J.D. Power – the unofficial ranking organization of, well, everything – has released a new study that says while 68 percent of electric vehicle owners use a permanently installed Level 2 charger at home, their overall satisfaction with the experience has fallen year over year. These findings come from the 2023 Electric Vehicle Experience (EVX) Home Charging Study, which rates owner satisfaction with the many L2 chargers on the market in the US.
The study determined that satisfaction with home charging overall fell 12 points this year to 740 on a 1,000-point scale. The culprit? The rising cost of electricity due to inflation. Owners are also reportedly unhappy with home charging speeds, and for some reason J.D. Power doesn’t explain, the model year of your EV may make a difference. The company says in its press release, “The 2023 study finds that owners of 2022 and 2023 model EVs are less satisfied with their home charging speed (605 and 597, respectively) than owners of 2021 model EVs (616) and 2020 model EVs (608),” which is surprising considering newer EVs usually have better charging technology, and therefore charging speeds, than older models.
This year’s study measured home charger satisfaction for individual chargers in eight areas:
- Fairness of retail price
- Cord length
- Size of charger
- Ease of winding/storing cable
- Cost of charging
- Charging speed
- Ease of use
The highest rated L2 permanently mounted home charger is Tesla’s own official charger, which scored 790 out of 1,000 points. The runner up comes from GRIZZL-E, which scored 757 points, and third place goes to Emporia with 754 points.
J.D. Power partnered with PlugShare to produce this year’s study. PlugShare should be familiar to most EV owners, many of whom use the company’s app to find available chargers and keep track of their experiences. The study included 13,860 owners of 2017-2023 model year EVs and plug-in hybrids and ran from December 2022 through February 2023.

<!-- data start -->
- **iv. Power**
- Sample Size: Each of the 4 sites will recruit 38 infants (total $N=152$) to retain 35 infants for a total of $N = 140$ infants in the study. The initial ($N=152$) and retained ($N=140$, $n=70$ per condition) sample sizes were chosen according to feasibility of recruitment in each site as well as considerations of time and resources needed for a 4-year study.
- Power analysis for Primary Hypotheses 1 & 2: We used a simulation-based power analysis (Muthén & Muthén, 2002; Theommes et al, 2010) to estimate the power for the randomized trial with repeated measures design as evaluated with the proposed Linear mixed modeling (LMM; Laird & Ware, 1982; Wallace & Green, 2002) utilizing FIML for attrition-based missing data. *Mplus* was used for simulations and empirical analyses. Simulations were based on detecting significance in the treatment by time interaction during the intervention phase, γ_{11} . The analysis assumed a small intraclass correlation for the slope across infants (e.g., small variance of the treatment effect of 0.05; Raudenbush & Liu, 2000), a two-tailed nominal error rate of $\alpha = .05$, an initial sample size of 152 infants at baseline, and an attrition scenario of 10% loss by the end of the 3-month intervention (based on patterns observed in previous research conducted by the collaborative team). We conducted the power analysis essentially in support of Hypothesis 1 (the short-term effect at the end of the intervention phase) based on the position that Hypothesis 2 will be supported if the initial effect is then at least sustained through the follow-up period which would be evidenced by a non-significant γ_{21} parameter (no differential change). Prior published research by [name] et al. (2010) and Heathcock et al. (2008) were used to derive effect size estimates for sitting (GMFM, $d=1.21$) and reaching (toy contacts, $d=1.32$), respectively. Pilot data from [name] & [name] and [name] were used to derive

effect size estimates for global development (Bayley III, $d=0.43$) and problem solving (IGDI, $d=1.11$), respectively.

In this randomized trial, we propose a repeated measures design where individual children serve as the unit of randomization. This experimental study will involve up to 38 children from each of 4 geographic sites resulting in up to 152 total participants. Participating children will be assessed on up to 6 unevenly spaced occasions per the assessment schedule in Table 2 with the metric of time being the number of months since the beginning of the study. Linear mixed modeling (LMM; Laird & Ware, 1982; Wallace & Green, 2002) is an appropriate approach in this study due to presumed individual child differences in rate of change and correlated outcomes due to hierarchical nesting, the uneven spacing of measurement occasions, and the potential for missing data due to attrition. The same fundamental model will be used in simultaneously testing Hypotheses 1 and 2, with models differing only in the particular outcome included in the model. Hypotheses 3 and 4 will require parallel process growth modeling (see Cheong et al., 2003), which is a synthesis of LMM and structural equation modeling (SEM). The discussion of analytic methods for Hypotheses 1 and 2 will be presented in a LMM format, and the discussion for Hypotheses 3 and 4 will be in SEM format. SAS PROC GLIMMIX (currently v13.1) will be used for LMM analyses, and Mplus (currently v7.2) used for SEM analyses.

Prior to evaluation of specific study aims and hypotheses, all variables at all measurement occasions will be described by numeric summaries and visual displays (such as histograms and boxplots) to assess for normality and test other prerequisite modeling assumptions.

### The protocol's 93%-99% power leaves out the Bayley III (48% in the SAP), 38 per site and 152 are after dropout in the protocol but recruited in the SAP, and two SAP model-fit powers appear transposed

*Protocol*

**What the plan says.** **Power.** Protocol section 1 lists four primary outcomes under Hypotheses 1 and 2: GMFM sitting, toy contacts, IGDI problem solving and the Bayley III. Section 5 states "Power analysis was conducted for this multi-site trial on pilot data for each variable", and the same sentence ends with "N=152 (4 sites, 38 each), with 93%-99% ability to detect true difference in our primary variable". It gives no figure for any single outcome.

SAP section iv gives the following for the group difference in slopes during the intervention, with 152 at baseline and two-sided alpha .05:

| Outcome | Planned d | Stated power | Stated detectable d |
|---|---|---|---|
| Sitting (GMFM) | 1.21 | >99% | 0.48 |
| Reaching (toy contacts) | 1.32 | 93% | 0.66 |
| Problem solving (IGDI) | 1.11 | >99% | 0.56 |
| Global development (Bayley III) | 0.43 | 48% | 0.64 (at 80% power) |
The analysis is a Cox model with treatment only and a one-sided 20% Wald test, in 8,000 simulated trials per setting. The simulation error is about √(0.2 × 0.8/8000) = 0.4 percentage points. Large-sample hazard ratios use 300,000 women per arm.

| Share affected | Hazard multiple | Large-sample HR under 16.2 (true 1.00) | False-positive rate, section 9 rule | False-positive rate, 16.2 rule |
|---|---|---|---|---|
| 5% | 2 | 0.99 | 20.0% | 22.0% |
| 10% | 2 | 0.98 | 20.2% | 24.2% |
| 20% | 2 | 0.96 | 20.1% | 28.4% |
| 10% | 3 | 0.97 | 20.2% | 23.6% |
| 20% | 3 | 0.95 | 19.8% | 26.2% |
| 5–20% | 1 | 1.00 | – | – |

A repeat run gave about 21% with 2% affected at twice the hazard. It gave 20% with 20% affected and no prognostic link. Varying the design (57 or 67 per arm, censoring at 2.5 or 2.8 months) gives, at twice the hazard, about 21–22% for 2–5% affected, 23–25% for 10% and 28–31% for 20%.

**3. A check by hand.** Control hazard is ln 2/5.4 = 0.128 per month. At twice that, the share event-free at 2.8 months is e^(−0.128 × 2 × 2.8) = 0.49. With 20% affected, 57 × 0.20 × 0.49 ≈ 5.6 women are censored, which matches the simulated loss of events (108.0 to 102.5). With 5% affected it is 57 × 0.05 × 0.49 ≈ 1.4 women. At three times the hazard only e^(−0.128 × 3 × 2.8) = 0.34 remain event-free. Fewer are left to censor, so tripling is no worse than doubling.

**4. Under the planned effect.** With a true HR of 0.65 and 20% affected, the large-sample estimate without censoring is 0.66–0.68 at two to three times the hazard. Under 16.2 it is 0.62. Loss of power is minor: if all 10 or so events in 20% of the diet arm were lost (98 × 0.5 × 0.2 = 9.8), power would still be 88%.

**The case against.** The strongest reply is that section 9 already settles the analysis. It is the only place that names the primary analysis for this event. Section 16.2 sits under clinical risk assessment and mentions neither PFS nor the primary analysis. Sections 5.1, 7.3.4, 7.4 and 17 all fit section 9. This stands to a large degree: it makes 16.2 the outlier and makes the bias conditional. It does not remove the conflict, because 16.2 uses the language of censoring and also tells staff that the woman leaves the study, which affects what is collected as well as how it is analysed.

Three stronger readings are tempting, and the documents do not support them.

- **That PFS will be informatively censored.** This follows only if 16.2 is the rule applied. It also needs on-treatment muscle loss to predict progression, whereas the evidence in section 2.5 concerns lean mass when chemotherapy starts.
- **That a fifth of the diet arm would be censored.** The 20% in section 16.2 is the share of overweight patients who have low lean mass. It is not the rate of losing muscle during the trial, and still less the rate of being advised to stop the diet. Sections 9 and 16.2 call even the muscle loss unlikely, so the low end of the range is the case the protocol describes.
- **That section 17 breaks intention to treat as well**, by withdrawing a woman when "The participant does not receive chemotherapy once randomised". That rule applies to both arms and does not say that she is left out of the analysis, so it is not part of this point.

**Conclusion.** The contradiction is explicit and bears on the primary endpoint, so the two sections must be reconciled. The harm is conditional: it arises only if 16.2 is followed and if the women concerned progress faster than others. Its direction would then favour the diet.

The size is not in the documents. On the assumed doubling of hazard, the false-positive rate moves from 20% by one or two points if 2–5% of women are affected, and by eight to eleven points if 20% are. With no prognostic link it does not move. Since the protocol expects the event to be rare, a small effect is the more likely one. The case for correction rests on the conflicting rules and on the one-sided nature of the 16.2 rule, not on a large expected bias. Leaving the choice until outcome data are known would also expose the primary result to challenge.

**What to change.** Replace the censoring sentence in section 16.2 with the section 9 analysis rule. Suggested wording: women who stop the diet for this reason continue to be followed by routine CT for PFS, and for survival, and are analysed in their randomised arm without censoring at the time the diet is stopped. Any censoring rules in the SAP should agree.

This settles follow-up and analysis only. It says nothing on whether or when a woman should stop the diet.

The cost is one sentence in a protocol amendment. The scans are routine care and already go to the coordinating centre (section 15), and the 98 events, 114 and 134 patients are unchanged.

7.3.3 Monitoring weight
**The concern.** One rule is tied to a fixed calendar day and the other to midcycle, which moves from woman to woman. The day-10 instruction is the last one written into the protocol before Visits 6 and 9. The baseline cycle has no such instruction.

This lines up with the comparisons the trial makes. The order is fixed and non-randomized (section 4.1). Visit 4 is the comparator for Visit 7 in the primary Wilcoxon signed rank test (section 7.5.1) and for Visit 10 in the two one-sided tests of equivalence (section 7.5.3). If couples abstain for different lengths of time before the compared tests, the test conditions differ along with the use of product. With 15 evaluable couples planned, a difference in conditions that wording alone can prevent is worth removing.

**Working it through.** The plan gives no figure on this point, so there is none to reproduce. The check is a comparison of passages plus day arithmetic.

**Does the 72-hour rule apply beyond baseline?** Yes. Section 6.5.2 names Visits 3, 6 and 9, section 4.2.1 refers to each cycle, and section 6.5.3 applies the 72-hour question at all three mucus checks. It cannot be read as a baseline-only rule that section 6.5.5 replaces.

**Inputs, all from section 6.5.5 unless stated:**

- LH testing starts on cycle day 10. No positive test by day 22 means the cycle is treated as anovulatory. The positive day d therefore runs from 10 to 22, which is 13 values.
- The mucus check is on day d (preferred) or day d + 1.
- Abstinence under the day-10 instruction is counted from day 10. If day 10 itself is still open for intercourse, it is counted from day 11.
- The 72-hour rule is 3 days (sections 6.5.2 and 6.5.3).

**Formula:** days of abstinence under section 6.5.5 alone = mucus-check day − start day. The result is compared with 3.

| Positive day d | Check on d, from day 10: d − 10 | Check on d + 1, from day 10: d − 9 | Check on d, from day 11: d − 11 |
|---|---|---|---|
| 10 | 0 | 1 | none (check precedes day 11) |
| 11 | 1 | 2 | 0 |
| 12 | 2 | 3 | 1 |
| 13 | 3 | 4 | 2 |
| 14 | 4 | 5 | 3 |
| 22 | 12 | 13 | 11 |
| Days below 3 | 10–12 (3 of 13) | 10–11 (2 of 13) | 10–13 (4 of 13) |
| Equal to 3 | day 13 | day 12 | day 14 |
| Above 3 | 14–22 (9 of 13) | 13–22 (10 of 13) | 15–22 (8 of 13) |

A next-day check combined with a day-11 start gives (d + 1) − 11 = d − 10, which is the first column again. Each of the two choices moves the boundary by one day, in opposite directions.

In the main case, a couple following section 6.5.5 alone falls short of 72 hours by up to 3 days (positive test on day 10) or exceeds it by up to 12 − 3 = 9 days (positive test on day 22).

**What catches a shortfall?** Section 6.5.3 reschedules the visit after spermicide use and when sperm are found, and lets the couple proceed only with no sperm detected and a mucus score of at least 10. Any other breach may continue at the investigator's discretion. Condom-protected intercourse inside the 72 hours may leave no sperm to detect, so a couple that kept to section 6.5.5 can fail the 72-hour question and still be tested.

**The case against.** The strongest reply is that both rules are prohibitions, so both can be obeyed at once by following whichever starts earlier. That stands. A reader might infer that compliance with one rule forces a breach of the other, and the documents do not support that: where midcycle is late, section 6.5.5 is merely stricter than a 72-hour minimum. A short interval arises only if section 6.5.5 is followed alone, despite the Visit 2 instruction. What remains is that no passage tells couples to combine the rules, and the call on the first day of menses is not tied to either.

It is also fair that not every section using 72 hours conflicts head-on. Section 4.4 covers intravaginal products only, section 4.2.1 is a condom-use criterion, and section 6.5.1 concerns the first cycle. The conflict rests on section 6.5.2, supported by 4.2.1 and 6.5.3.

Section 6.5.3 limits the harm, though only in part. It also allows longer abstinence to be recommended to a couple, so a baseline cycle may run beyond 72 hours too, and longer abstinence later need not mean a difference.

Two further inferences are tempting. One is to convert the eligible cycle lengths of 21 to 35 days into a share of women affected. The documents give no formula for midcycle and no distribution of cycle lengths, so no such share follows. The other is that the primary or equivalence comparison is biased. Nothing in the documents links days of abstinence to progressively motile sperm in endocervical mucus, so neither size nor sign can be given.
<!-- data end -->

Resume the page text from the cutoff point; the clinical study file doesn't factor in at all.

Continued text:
Fortunately, J.D. Power does offer suggestions to increase your satisfaction with home charging if you find yourself down about it.
- Know your utility provider: It may offer a program for charging vehicles at home that include rebates or incentives, but you have to ask to find out.
- Schedule your charging: If your EV offers scheduling for charging, you can use it to charge during off-peak hours when electricity is cheaper.
- Location, location, location: Electricity costs are higher in some parts of the country than others. The study showed owners in New England are least satisfied, while residents in the East South Central region of the country are most satisfied.
- Upgrade to Level 2: The biggest increase of satisfaction with home charging will come when an owner upgrades from Level 1 to Level 2 charging. Satisfaction with charging speed jumps 373 points when this happens, according to the study.
Long-range EVs have big battery packs that can store a lot of energy, and it’s not surprising some new owners are finding keeping their new car charged costs more than they expected. With the helpful tips above, though, an owner should be able to reduce this expense, and nothing can ever completely sour the experience of coming out in the morning every day to a completely charged car.